Why shouldn’t Croatia have its own American idol?
It's the eve of Croatia's entry into the European Union, and we're here for a drive along the Dalmatian coast, maybe a little island hopping in the Adriatic - not to be stalked by some American tough guy.
We have to smile when we learn our hotel's Wi-Fi password is chucknorris. And we have to wonder when we see a Chuck Norris pizza on a menu.
But then it gets eerie when on Korcula, the legendary birthplace of Marco Polo, we find Chuck Norris T-shirts competing with the island's favourite son at the souvenir shops. What's up with that?
Yes, Croatia is rife with art and culture and history - everywhere you turn is another UNESCO World Heritage site - but this mystery needs solving.
And who better to ask than a taxi driver? Anyone will tell you taxi drivers know more about their town than tour guides, and this one explains that the national obsession probably comes from watching way too much "Walker: Texas Ranger" on TV.
Turns out Croatians get lots of American shows, all broadcast in the original English with Croatian subtitles. (That also helps explain why almost all Croatians speak at least passable English, though some things get lost in translation: An airport transfer service hopes we will enjoy the plush "conformity" of its limousines; a pizzeria entices us with a pie topped with "smallpox on Red.")
That mystery behind us, we arrive at our first World Heritage site, Dubrovnik's walled old town, to find a delightful maze of plazas and alleyways.
Walking atop the ramparts we come across a sign that says simply "cold drinks" with an arrow pointing to, well, a hole in the wall. The place is Buza, a wildly popular al fresco bar with little tables set on little ledges carved into the enormous rocks.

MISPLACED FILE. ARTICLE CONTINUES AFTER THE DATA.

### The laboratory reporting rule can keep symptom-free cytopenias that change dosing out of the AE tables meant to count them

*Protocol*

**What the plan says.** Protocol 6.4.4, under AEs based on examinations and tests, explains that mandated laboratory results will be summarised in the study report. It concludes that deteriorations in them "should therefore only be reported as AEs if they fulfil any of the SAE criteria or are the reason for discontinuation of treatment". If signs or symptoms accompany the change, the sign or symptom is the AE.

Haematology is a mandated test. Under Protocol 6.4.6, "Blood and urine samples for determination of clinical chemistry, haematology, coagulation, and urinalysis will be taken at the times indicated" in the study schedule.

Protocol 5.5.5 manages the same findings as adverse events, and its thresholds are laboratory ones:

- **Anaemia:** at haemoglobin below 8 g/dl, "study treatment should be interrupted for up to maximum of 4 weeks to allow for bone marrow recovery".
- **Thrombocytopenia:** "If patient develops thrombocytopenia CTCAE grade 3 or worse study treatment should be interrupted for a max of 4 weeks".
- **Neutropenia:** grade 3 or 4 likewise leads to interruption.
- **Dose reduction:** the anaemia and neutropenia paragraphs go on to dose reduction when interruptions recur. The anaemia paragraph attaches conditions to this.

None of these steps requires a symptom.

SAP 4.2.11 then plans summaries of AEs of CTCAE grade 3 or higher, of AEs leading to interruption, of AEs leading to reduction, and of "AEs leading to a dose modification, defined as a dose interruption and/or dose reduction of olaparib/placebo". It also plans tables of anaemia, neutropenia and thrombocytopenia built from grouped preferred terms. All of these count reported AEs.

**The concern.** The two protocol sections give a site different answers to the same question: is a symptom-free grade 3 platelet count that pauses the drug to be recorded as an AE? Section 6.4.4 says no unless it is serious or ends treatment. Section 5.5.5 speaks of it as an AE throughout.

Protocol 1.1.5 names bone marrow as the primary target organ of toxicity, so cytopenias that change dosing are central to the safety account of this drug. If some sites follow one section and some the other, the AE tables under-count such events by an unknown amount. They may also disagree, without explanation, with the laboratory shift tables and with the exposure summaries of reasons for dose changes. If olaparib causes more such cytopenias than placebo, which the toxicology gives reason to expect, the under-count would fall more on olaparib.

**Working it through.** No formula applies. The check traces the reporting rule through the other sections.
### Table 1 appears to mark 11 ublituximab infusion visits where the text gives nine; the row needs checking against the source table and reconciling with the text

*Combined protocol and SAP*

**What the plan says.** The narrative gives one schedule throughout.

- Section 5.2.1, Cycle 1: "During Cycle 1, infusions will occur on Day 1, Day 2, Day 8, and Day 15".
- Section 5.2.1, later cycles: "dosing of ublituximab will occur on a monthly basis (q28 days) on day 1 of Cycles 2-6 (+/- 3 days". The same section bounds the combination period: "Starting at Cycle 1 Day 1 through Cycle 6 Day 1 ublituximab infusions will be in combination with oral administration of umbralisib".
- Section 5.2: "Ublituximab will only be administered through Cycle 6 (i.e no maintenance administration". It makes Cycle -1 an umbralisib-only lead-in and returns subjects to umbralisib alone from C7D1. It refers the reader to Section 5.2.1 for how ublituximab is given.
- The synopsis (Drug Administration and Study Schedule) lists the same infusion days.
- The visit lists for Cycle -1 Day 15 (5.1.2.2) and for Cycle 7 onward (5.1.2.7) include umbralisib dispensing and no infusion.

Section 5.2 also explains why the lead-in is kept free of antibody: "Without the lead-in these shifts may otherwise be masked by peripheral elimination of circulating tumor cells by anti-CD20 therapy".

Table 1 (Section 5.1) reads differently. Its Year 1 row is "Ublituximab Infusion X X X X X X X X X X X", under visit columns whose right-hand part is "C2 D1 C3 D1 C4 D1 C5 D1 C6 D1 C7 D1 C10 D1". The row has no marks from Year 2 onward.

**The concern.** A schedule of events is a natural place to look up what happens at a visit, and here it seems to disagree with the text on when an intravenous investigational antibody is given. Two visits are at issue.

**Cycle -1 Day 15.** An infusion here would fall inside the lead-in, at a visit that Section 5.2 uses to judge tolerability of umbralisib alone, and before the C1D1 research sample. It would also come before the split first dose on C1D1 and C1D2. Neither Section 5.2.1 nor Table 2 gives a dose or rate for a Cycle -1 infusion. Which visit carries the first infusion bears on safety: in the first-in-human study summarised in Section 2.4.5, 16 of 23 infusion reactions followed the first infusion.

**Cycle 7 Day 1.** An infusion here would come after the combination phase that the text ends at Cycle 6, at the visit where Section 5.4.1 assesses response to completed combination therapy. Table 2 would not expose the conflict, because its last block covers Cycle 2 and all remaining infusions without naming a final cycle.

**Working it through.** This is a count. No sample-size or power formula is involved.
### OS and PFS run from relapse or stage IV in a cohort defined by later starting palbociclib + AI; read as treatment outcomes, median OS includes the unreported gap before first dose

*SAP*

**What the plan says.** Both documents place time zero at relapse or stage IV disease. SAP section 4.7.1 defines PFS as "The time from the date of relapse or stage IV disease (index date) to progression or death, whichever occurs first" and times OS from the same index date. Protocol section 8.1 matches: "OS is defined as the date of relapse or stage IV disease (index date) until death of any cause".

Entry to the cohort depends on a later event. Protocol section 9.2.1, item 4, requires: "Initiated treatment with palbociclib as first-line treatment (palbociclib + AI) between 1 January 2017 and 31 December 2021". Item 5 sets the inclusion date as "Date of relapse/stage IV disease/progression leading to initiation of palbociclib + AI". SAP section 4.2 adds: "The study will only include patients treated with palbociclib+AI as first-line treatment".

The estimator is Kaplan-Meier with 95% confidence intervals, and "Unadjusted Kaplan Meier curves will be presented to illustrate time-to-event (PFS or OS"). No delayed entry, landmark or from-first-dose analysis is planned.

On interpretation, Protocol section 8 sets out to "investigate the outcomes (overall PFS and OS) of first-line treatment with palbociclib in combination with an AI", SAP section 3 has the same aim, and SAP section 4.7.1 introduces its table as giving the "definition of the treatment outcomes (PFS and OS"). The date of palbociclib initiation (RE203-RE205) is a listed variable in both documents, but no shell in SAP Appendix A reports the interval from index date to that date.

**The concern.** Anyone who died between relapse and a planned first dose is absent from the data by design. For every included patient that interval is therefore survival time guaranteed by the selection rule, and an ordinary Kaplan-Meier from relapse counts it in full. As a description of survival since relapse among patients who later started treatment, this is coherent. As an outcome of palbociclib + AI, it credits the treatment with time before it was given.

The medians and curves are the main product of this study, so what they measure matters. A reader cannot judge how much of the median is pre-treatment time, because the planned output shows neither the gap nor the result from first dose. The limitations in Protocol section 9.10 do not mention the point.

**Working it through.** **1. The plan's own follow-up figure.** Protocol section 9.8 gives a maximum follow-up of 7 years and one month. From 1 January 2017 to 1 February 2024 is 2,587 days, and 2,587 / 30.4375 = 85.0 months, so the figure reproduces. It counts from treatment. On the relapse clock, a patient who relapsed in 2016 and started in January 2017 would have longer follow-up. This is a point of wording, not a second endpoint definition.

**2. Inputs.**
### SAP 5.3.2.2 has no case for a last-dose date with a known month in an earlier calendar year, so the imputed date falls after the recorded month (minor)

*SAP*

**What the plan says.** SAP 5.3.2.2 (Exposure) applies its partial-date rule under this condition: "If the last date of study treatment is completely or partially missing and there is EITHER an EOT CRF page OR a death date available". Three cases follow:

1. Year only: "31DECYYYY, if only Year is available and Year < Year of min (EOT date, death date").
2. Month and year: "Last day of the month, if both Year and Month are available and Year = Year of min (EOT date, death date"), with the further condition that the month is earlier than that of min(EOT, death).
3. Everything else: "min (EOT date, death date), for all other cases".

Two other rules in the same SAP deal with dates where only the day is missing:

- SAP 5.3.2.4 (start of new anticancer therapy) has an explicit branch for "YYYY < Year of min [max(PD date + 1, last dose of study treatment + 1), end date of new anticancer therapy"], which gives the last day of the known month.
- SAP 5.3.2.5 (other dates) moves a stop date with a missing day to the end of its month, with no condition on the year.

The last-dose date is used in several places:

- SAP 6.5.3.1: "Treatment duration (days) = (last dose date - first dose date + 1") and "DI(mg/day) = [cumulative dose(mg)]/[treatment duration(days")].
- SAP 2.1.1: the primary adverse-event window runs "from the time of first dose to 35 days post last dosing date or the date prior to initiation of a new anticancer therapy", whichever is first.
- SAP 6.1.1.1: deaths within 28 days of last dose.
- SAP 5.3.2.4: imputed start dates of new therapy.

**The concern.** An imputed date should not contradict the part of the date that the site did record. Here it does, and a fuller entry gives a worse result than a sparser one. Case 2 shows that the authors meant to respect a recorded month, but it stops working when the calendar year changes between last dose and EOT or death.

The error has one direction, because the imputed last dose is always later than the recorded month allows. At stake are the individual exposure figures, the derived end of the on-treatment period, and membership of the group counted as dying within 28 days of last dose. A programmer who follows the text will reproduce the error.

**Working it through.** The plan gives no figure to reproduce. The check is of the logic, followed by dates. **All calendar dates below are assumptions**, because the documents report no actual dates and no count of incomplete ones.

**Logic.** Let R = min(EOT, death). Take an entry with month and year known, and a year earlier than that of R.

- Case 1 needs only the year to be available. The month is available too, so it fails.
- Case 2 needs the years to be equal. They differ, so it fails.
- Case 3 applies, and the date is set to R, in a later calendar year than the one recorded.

We have our cocktails and watch daredevils leap off the cliff next to a sign that forbids diving. And on our way back to the hotel we come across by a bit of graffiti on a storefront window: "Buza - Chuck Norris was here."
We figure we can lose him on the Dalmatian coast drive. I'm pretty sure that if I don't hit a speed trap I can make it to Split in four hours. We'll make it in four days, stopping in:
Ston: Home to "Europe's Great Wall of China." At about five miles, it's a bit shorter than the Asian version, but still a pretty imposing piece of work.
Mostar: Neighbouring Bosnia and Herzegovina, home to the iconic Stari Most bridge, a World Heritage site. Young men are said to leap from it into the icy water below for tips. We see one fellow threaten to jump several times, but he never follows through.
The Biokovo Mountains: A one-lane road with two-way traffic snakes its way to a 5,000-foot-plus peak with hardly a guardrail in sight. Are there no personal injury lawyers?
Tucepi: One of a handful of towns along the Makarska Riviera with pebble beaches, pristine waters and inexpensive apartment-like lodgings that attract families with kids, lots of kids, and an ice cream vendor every block or so.
There have been no further Chuck Norris sightings except for the occasional T shirt shop ("Guns don't kill people. Chuck Norris Kills People") and by the time we get to Diocletian's Palace (yes, another World Heritage Site), we think we've lost him. We are wrong.
Our favourite source, a taxi driver, tells us about the local baker who decided her shop had been burgled once too often.
She made a poster warning that the place was now under the protection of Chuck Norris - and she has been crime-free ever since.
A short drive away is Trogir, yet another World Heritage site we have to see, but there is no escape. Seems Chuck Norris has been thrust into Trogir politics by the People's Party candidate for mayor Frane Žižak.
According to local media reports, Žižak was inspired by other recent elections in which many Croats were actually voting for Chuck Norris. Žižak's campaign billboard: "Maybe Chuck Norris could clean up the town in just a day, I can do it given a four-year term."
It probably sounded like a good idea at the time, but like France, which is getting over its love affair with Jerry Lewis, and Germany, getting past its infatuation with David Hasselhoff, it looks like there's hope for Croatia.
Turns out poor France got just 11 per cent of the vote in the summer election and the Democratic Union candidate, a fellow named Ante Stipcic, is now happily ensconced in the mayor's office.